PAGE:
If you are struggling with upholstery skills, you’re not alone

In any upholstery community where people are learning new upholstery skills you might read some comments like this:

  • “I’ve been working on this sofa for 3 years…. I can’t seem to finish it.”
  • “I’ve made my cut wrong 4 times and I don’t have any more fabric.”
  • “I covered this chair with a sheet so I don’t have to look at it anymore.”
  • “My husband wants me to do something with this project or put it on the curb.”
  • “I’ve tried to sew this cushion 4 times. I can’t get the corners to line up.”

These comments are evidence that you are indeed Riding the Struggle Bus.

We’ve all been on the struggle bus. Some days you feel like you’re driving the struggle bus!  Yes, I have been on that bus several times. The point is, we need to get you off that struggle bus!

When we’re learning a new upholstery skills, we all want to be experts right away, but we know that’s not realistic, right? Expertise takes time and practice. You might get frustrated sometimes, and that’s ok.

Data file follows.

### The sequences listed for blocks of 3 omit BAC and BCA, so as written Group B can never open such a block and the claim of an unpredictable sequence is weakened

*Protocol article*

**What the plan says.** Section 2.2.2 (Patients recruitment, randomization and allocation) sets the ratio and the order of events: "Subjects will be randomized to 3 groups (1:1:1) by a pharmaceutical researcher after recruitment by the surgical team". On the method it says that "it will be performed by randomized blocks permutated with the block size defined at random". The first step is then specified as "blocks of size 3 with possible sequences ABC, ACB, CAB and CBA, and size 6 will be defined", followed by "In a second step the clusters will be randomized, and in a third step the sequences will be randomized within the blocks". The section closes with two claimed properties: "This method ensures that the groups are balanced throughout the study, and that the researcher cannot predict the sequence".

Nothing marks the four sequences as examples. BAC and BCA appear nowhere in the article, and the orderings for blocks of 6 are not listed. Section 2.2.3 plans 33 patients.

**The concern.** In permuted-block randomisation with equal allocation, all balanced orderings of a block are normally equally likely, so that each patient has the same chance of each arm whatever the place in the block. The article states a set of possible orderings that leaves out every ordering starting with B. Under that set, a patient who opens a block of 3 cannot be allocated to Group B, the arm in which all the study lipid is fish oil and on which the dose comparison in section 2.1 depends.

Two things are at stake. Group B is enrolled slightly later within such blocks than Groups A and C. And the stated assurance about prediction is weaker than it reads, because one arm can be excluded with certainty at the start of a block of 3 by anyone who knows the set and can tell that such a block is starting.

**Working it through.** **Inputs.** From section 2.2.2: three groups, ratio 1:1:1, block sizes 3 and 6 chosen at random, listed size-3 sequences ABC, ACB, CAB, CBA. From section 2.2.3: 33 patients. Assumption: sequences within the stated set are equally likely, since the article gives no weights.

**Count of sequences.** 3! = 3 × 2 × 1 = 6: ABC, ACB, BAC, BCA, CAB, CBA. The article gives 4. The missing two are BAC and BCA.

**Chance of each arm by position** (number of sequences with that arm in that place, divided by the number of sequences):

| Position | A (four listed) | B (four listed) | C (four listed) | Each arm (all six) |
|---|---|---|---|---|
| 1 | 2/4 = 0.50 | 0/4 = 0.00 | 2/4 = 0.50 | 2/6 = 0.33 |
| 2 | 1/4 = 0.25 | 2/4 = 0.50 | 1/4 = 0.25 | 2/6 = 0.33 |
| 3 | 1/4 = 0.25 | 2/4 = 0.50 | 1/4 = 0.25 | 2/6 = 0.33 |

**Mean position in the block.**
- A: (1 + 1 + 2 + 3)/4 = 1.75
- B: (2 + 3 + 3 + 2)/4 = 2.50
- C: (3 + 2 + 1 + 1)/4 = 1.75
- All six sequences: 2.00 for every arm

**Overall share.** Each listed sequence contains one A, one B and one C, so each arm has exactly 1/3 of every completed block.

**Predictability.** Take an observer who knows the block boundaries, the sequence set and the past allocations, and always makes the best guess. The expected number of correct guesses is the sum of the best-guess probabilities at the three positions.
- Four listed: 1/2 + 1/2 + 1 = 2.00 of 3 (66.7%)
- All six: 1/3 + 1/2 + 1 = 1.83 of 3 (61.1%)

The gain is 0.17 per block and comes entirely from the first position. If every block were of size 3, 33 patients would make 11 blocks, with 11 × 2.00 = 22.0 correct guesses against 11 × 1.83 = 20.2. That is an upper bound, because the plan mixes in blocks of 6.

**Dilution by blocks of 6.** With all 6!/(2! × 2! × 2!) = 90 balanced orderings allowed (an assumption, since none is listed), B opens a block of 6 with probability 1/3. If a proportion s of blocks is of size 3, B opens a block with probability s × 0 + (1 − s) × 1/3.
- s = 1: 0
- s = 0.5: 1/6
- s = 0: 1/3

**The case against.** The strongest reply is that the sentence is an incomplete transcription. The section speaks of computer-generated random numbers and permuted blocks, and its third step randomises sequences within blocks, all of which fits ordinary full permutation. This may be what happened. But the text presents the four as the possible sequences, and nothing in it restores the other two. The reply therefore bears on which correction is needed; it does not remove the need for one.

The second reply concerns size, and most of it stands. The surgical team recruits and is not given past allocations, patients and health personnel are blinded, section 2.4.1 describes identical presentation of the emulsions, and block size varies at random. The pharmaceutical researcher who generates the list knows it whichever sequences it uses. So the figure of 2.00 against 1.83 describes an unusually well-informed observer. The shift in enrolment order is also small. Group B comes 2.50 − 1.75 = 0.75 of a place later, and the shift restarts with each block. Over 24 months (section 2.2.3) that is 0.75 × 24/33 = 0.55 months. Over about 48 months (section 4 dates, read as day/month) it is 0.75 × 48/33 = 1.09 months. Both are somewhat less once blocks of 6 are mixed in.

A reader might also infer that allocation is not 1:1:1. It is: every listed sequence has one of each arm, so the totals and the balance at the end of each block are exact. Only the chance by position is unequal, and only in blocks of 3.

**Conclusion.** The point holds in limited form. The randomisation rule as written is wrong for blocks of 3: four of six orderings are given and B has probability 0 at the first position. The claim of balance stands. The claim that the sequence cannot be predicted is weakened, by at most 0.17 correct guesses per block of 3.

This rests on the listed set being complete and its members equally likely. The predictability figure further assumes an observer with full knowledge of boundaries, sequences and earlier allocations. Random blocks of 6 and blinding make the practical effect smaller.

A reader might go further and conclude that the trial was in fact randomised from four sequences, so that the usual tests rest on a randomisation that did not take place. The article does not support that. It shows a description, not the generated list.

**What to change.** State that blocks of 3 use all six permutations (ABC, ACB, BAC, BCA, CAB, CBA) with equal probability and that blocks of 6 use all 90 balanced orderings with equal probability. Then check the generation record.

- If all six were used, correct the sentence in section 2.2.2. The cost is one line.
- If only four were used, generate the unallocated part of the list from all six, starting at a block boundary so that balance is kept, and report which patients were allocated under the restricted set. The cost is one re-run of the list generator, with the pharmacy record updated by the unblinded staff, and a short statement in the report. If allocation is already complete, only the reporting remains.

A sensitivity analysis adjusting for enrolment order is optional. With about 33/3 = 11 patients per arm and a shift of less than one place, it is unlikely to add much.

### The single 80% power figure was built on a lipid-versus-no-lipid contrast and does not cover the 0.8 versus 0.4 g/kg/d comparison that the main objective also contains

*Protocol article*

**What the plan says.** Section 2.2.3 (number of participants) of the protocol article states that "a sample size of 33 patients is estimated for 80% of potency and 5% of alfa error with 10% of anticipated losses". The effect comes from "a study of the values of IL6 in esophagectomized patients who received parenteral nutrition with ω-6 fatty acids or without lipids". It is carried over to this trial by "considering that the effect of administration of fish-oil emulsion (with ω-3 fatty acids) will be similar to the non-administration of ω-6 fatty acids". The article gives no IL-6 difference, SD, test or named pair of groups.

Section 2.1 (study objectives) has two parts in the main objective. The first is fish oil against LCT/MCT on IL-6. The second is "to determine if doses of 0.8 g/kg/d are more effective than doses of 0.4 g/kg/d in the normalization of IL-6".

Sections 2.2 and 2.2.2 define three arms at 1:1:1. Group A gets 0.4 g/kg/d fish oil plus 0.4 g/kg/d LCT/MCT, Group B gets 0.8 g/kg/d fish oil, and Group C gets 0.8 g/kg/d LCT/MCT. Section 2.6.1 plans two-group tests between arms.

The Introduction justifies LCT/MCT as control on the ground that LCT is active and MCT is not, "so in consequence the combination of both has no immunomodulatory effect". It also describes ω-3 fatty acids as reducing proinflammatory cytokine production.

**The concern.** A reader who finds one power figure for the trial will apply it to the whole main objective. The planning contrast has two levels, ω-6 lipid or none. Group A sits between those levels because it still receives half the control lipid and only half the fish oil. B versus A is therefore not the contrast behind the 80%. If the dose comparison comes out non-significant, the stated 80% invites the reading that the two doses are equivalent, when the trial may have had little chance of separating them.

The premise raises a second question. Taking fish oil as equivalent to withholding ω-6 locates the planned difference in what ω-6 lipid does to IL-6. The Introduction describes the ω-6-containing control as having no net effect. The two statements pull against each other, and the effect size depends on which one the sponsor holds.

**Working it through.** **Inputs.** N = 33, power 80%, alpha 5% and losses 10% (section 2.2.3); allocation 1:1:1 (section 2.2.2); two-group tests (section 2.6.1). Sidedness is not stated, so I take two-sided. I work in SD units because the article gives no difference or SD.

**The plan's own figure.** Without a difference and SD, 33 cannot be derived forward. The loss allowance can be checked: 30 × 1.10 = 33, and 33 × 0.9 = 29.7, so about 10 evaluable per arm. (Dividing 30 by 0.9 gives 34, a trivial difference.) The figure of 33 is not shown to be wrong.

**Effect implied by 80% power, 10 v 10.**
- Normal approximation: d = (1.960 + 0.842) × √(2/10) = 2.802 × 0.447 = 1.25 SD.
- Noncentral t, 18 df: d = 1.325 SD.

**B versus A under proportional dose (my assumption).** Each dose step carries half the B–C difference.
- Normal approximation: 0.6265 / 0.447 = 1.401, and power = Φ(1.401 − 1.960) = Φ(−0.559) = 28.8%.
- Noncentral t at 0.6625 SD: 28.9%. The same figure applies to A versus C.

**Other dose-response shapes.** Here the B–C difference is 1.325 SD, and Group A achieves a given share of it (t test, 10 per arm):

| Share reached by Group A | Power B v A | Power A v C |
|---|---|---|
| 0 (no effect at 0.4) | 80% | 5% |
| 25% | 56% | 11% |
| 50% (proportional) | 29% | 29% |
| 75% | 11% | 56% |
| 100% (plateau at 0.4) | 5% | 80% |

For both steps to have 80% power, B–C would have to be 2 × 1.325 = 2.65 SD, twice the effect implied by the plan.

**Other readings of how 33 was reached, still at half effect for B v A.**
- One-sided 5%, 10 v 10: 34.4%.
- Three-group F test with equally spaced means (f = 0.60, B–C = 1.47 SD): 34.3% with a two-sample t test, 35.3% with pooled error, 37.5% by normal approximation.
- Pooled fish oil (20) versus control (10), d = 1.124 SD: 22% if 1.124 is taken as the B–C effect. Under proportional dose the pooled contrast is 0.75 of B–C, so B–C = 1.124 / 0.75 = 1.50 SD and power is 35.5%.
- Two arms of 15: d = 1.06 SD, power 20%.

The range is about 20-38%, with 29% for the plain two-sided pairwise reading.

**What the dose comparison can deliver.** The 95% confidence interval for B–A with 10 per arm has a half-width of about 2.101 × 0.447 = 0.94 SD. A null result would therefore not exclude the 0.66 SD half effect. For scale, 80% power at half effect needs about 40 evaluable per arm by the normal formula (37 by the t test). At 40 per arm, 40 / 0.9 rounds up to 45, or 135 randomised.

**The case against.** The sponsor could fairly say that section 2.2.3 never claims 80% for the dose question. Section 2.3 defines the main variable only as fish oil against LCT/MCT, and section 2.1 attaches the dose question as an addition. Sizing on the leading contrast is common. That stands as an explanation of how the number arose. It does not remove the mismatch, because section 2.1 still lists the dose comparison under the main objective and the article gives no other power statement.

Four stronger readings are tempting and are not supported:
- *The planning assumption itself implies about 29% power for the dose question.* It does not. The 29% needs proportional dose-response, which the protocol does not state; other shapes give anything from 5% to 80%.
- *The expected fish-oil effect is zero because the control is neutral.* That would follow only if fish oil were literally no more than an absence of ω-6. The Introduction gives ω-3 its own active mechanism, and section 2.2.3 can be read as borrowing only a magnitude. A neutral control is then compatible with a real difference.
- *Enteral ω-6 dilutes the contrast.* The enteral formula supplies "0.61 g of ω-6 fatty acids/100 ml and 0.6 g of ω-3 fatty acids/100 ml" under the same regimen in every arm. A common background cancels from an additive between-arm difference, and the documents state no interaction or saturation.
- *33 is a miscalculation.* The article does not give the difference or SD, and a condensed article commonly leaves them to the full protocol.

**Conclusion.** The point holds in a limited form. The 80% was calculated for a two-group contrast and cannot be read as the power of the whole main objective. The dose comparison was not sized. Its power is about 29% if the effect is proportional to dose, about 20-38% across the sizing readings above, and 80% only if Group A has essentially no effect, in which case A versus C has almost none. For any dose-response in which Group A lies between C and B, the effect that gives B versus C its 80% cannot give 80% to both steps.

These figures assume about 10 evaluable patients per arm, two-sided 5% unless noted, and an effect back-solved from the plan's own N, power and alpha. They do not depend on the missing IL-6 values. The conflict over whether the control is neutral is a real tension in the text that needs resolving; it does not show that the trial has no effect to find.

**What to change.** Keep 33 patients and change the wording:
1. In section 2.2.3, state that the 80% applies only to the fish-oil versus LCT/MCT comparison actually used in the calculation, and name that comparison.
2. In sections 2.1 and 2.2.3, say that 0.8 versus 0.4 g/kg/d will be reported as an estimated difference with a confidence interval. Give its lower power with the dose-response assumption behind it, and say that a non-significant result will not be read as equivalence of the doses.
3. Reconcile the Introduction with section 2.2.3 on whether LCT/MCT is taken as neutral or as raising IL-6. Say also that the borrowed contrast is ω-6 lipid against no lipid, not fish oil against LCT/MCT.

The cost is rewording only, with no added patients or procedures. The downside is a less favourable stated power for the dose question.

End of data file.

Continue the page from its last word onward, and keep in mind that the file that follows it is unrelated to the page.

So, what are some strategies for success when you’re struggling with upholstery, and how do we develop our new upholstery skills without losing our minds?

1) Discipline – Discipline is when you can complete a task or a skill in a methodical, precise way every time you do it. Discipline is what develops expertise. Discipline is the opposite of winging it. Discipline involves accuracy, attention to detail, and step-by-step precision.

  • Cutting accurately requires discipline.
  • Measuring accurately requires discipline.
  • Sewing accurately requires discipline.